Finally, a very recent study by Axelsson et al showed that alendronate treatment in patients with a mean age of 82.4±8.3 years with a prior fracture was associated with a reduced hip fracture risk (hazard ratio (HR) =0.72; 95% CI =0.61–0.85; P<0.001).48 The reduction in hip fracture risk was maintained across all age quartiles, and the absolute risk reduction at 5 years increased substantially by quartile of age.
These results illustrated that alendronate is an effective osteoporosis treatment in the elderly with proven vertebral and hip fracture reduction and also indicated that the elderly who have a higher baseline fracture risk benefit even more from osteoporotic treatment than younger persons.46,47
In 1999 and 2000, the Vertebral Efficacy with Risedronate Therapy (VERT) trials (VERT – North America [VERT-NA] and VERT – Multinational [VERT-MN]) demonstrated the efficacy of risedronate to prevent vertebral and nonvertebral fractures in postmenopausal women with one or more prevalent vertebral fractures (mean age =~70 years).49,50 In 2001, the Hip Intervention Program (HIP) trial investigated the effect of risedronate on hip fracture risk in two different arms, of which the first arm included postmenopausal women with a mean age of 74 years.51
The second arm of the HIP trial included 3,886 women, aged ≥80 years (mean age =83 years), with at least one nonskeletal risk factor for hip fracture (eg, poor gait or a propensity to fall) or a low BMD at the femoral neck.51 After 3 years, no significant reduction in the risk of hip fractures was observed (RR =0.8; 95% CI =0.6–1.2; P=0.35). Of note, the majority (58%) of the participants were selected based on the presence of a nonskeletal risk factor, whereas only 16% of them were selected based on low BMD.
A second analysis focusing on the elderly was a pooled analysis of the VERT-NA, VERT-MN, and HIP trials by Boonen et al.52 This analysis included 1,392 women aged ≥80 (mean age =83 years) with osteoporosis (T-score <−2.5 or at least one prevalent vertebral fracture). The risk of vertebral fractures was reduced by 81% (HR =0.19; 95% CI =0.09–0.40; P<0.001) after 1 year and by 44% (HR =0.56; 95% CI =0.39–0.81; P=0.003) after 3 years. For nonvertebral fractures, the incidence was not significantly different in the treatment group and the placebo group (P=0.66).
This difference in benefit for vertebral versus nonvertebral fractures in the elderly in the analyses of both McClung et al and Boonen et al might be explained by the fact that bisphosphonates impact on BMD, proven by the significant reduction of vertebral fractures. However, bisphosphonates do not have impact on the nonskeletal risk factors of fractures such as gait disturbances, impaired balance, and fall risk. These nonskeletal factors are of particular importance in the occurrence of nonvertebral fractures, such as hip fractures, in the elderly who are more prone to falling.53 In contrast, vertebral fractures are often atraumatic, thus less influenced by these nonskeletal risk factors. An additional explanation for this discrepancy between the older and younger population in preventing nonvertebral fractures might be insufficient statistical power in the older age-group.52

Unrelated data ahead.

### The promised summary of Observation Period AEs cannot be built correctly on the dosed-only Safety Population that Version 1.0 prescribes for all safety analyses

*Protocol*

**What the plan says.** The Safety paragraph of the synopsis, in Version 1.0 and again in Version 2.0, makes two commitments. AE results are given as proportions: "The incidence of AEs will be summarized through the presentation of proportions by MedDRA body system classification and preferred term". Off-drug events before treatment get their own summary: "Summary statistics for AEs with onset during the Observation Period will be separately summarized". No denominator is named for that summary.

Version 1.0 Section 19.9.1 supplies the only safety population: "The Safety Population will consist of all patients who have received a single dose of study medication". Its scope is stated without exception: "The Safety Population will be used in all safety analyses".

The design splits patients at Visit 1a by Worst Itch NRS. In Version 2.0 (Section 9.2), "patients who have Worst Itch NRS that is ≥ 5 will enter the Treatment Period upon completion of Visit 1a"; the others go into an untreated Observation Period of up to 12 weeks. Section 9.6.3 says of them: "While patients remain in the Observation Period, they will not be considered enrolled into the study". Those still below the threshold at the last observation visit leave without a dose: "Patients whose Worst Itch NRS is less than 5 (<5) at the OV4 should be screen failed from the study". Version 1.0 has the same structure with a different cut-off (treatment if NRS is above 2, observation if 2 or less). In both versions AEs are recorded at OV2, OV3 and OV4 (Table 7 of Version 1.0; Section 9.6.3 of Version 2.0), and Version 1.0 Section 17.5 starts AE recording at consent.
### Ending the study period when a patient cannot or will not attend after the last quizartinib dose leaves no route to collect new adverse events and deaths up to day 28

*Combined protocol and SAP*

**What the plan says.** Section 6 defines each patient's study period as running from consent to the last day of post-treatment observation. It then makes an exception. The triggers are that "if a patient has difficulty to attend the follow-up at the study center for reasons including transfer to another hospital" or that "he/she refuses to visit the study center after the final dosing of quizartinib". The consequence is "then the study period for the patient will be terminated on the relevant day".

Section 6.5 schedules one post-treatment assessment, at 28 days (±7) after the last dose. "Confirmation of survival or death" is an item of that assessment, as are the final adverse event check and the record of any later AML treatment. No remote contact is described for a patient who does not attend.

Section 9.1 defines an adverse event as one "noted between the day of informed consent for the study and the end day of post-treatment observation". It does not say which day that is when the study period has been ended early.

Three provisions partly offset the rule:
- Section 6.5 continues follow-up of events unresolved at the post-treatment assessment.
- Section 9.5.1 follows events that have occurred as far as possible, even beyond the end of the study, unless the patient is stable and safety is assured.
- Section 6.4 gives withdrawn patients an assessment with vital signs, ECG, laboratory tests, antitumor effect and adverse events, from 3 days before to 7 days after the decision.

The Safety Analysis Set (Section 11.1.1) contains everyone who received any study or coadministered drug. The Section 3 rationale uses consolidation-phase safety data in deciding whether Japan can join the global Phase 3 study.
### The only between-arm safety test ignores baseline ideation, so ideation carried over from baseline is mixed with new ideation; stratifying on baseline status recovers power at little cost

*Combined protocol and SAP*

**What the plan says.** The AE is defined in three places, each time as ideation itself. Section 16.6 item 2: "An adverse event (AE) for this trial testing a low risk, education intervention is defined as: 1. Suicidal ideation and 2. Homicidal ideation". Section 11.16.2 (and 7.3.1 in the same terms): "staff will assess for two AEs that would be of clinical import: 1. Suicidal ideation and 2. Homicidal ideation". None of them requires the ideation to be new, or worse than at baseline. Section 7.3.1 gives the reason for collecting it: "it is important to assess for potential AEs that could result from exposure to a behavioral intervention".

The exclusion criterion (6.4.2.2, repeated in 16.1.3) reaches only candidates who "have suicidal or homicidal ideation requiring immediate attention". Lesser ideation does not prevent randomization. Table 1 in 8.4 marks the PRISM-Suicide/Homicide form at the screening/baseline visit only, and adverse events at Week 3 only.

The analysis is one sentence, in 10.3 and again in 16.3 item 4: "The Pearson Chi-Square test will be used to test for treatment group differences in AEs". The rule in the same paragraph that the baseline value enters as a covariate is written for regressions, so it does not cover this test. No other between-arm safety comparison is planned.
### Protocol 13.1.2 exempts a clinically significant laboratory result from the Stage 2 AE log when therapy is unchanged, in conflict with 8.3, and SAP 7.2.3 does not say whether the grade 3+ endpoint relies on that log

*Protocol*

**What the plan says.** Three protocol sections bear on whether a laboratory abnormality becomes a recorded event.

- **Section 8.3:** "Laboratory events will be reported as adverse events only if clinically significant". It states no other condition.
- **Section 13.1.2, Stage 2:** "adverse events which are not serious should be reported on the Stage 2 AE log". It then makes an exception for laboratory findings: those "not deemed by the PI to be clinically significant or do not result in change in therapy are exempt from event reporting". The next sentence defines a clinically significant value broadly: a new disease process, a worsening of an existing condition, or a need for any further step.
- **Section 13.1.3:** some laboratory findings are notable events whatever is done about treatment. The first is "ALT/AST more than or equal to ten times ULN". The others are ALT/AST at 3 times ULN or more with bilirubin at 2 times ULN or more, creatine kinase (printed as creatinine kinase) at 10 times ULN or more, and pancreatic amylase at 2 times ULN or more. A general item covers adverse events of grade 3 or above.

If administered inappropriately, the intake of oral bisphosphonates is associated with well-known gastrointestinal adverse events.54 Moreover, adherence to oral bisphosphonates is low: ~50% of the patients to whom oral therapy is prescribed have discontinued the treatment after 1 year.55 These factors make parenteral zoledronic acid an attractive choice in the treatment of osteoporosis, especially in the elderly and disabled, demented, or frail patients in whom polypharmacy, nonadherence, and intolerance are most prevalent.56
The Health Outcomes and Reduced Incidence with Zoledronic Acid Once Yearly – Pivotal Fracture Trial (HORIZON-PFT) has shown that zoledronic acid is an effective treatment in postmenopausal osteoporotic women (mean age =73 years), with, after 3 years, a significant reduction in the risk of vertebral, hip, and nonvertebral fractures.57 In a subsequent analysis, the HORIZON-Recurrent Fracture Trial (HORIZON-RFT) in patients with a surgical repair of a low-trauma hip fracture (mean age =74.4 years), zoledronic acid significantly reduced the risk of new vertebral and nonvertebral fractures.58